percent. Full year total consolidated revenue declined by
three percent and included a three percent favorable foreign
Digital revenue grew by 15 percent in the fourth quarter;
driven by both CDG and GCG. This resulted from significant
improvements in digital capture and devices including,
cameras, digital frames, and intellectual property revenues,
strong performance from our digital printing products, and
prepress solutions in GCG, along with the continued ramp-
up of a new consumer inkjet products. Traditional revenue
declined by 15 percent in line with our expectations. Full
year digital revenues grew by eight percent, which was
ahead of last February’s guidance of three to five percent.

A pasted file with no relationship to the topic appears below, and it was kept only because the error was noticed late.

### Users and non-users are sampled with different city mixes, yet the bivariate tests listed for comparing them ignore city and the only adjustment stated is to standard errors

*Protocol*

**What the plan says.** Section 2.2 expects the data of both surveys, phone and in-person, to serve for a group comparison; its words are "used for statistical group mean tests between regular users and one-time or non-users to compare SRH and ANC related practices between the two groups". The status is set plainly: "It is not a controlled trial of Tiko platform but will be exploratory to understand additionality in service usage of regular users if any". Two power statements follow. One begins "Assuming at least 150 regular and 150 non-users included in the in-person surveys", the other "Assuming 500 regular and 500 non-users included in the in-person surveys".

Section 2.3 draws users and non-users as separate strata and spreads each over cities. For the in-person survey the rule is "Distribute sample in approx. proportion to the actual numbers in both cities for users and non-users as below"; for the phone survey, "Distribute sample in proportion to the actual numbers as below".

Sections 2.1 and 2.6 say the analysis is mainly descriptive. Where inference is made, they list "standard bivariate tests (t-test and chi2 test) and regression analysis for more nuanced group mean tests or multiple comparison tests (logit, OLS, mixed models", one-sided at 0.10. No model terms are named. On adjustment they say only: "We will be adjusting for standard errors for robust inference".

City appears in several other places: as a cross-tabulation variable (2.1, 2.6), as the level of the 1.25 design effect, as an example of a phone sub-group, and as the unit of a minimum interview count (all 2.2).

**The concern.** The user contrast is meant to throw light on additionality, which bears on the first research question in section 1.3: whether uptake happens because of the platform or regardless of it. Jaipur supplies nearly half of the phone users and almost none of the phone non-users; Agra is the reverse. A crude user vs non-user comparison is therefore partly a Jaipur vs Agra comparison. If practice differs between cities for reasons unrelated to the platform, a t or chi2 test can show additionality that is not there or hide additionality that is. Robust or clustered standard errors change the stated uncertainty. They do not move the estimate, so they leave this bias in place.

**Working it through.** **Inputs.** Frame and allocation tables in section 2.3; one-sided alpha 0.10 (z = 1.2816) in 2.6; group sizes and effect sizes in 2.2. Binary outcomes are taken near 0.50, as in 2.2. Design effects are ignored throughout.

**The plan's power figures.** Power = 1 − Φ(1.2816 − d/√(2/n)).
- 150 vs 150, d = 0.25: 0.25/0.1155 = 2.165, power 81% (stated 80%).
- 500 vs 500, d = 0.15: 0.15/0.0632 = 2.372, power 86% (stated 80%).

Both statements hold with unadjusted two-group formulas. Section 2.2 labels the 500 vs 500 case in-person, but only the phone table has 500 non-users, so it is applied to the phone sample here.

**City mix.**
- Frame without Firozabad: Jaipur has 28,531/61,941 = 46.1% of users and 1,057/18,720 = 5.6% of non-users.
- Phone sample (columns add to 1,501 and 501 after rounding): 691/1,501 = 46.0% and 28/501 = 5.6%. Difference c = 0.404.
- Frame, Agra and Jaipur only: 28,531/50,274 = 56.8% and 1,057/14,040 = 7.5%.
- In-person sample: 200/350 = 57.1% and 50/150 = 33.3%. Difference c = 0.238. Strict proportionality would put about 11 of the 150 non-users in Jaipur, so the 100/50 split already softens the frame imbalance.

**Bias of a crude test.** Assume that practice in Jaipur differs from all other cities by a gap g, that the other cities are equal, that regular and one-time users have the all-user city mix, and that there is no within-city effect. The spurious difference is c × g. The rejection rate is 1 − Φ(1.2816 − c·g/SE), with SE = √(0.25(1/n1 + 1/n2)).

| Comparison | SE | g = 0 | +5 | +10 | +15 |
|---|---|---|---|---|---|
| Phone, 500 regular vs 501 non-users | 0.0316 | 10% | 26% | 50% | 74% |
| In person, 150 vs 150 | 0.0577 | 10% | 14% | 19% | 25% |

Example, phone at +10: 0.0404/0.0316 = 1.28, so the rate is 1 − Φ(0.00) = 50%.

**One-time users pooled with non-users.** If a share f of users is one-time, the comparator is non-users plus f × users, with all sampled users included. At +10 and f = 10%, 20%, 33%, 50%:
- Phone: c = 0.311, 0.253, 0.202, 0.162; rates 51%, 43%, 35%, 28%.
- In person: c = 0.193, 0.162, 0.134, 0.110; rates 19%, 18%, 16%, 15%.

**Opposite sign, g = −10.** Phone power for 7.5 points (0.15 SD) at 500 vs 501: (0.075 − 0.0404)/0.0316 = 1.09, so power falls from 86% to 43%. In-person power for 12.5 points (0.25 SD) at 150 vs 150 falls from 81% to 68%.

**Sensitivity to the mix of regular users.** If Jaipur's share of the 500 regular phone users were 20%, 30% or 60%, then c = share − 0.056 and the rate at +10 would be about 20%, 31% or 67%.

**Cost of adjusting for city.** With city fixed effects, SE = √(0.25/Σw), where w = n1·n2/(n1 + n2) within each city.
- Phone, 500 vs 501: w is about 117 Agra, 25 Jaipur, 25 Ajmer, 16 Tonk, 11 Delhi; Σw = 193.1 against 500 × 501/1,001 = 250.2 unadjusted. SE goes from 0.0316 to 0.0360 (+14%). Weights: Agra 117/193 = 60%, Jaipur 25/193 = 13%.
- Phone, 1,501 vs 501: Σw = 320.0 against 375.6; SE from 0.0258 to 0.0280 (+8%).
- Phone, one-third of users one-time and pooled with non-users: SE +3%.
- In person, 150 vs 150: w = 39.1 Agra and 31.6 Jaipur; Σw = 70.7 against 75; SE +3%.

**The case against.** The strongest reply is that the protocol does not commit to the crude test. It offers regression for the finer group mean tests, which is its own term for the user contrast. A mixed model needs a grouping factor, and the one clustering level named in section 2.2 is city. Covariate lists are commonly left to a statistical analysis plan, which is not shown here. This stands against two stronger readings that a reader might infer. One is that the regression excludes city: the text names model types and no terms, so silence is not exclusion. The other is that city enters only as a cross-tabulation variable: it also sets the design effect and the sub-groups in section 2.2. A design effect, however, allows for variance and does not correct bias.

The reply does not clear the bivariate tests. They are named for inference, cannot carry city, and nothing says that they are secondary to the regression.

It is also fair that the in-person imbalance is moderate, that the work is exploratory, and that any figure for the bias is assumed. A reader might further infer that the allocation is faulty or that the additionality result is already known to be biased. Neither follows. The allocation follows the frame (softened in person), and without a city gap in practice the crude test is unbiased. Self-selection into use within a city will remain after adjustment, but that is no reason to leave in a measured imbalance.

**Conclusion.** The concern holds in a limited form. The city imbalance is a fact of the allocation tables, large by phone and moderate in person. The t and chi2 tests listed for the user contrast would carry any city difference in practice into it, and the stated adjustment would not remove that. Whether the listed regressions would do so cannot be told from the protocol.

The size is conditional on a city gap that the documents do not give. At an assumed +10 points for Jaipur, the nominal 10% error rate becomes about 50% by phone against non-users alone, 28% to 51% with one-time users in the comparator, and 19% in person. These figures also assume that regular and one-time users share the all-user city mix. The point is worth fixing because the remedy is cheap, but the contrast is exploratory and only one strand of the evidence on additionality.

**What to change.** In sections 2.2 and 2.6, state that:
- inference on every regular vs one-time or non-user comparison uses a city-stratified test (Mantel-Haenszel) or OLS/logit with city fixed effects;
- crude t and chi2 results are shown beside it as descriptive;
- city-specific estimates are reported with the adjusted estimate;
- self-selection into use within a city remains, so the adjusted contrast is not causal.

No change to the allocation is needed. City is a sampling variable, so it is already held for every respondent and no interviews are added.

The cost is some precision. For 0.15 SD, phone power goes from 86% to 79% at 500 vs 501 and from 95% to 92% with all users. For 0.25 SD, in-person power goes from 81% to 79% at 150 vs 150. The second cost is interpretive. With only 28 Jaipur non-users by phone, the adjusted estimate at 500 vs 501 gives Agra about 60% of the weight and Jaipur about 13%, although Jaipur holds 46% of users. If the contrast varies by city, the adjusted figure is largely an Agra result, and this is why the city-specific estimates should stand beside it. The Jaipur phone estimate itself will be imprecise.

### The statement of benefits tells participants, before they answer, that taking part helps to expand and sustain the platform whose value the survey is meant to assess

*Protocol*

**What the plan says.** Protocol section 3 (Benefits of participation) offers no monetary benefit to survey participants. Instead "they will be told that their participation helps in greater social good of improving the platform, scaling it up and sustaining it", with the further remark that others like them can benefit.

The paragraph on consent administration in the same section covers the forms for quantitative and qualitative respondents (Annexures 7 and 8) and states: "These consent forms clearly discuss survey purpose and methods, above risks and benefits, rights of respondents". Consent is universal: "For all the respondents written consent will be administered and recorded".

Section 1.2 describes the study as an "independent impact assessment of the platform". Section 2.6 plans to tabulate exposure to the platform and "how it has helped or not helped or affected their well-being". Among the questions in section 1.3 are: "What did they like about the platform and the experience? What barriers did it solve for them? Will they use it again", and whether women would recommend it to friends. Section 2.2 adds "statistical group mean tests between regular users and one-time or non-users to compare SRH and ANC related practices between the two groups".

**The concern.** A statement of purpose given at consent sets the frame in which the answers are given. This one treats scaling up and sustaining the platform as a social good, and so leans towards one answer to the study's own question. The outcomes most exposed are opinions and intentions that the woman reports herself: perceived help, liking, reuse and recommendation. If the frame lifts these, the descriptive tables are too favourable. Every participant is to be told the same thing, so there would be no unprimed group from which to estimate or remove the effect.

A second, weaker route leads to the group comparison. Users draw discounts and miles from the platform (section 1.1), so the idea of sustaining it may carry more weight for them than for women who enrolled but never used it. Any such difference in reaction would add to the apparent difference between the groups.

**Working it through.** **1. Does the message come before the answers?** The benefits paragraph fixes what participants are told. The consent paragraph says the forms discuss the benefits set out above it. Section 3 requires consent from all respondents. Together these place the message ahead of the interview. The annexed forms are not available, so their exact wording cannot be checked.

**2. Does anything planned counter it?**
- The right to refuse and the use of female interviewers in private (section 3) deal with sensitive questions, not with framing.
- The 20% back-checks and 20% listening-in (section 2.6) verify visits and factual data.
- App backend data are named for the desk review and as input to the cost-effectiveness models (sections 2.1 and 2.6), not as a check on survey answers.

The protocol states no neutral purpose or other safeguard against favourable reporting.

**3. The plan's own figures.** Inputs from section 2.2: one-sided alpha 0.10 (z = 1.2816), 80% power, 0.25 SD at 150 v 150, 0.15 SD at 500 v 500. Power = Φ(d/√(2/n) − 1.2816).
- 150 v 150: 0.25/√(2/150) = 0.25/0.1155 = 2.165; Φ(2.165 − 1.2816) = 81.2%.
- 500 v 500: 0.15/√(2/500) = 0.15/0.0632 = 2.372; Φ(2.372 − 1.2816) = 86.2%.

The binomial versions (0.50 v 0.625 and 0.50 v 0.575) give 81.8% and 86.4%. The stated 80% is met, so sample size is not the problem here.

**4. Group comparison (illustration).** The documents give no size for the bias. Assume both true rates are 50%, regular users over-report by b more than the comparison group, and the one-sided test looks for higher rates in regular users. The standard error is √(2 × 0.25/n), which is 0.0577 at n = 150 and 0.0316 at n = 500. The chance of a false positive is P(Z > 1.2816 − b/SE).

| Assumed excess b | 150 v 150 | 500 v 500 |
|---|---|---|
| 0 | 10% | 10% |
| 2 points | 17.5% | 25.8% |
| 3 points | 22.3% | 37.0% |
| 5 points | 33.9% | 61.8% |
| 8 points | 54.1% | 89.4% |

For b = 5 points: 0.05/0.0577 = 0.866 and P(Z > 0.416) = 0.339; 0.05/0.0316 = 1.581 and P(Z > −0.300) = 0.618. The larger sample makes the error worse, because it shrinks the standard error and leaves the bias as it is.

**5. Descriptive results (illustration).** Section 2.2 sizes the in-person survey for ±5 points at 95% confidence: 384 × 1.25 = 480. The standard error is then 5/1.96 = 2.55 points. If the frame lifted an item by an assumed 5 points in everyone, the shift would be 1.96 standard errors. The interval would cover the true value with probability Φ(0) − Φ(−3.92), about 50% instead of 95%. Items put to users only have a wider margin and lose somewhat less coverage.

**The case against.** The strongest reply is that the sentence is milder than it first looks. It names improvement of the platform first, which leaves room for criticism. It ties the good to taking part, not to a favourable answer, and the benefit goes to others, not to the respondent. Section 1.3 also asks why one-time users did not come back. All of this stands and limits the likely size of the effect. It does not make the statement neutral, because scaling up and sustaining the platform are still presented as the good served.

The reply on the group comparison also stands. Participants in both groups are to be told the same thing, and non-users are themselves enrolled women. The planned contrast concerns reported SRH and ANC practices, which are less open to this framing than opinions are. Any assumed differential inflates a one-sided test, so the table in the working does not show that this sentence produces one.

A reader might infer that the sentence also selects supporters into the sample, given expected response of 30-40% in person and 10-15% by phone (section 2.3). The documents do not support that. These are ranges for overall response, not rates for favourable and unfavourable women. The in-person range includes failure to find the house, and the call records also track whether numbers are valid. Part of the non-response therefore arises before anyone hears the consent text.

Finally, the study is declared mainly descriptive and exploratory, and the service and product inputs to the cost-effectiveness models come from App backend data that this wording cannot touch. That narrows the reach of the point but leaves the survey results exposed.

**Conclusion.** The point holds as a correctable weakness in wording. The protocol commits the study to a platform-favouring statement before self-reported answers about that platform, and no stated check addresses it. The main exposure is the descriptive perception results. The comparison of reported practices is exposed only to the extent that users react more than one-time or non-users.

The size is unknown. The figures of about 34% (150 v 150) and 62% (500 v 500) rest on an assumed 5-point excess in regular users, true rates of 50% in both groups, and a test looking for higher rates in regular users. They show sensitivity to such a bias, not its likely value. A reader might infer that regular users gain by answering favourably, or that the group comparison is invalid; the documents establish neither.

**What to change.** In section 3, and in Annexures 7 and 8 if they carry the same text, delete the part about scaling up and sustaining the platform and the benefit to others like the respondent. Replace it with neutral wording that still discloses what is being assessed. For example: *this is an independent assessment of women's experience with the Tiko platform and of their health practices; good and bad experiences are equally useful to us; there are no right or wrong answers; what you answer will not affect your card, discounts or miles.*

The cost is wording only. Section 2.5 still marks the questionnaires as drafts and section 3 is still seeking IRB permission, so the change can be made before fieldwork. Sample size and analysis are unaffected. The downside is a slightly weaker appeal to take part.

The better than expected performance in digital revenues for
the year was due in large part to improvements in almost all
digital categories within the Consumer Digital Imaging
Group, including digital cameras, frames, kiosks, and
intellectual property. This was partially offset by declines in
the snapshot printer category.
Fourth quarter gross profit margin increased from 23.8
percent to 24.5 percent. This change reflects improvements
in the company’s cost structure from the manufacturing
footprint reduction and other supply chain efficiencies,
intellectual property, and favorable foreign exchange,
partially offset by increased commodity costs of about $26
million and price/mix impacts.
We’re very pleased with the net reduction of $186 million in
SG&A costs for the year representing a reduction of 1.4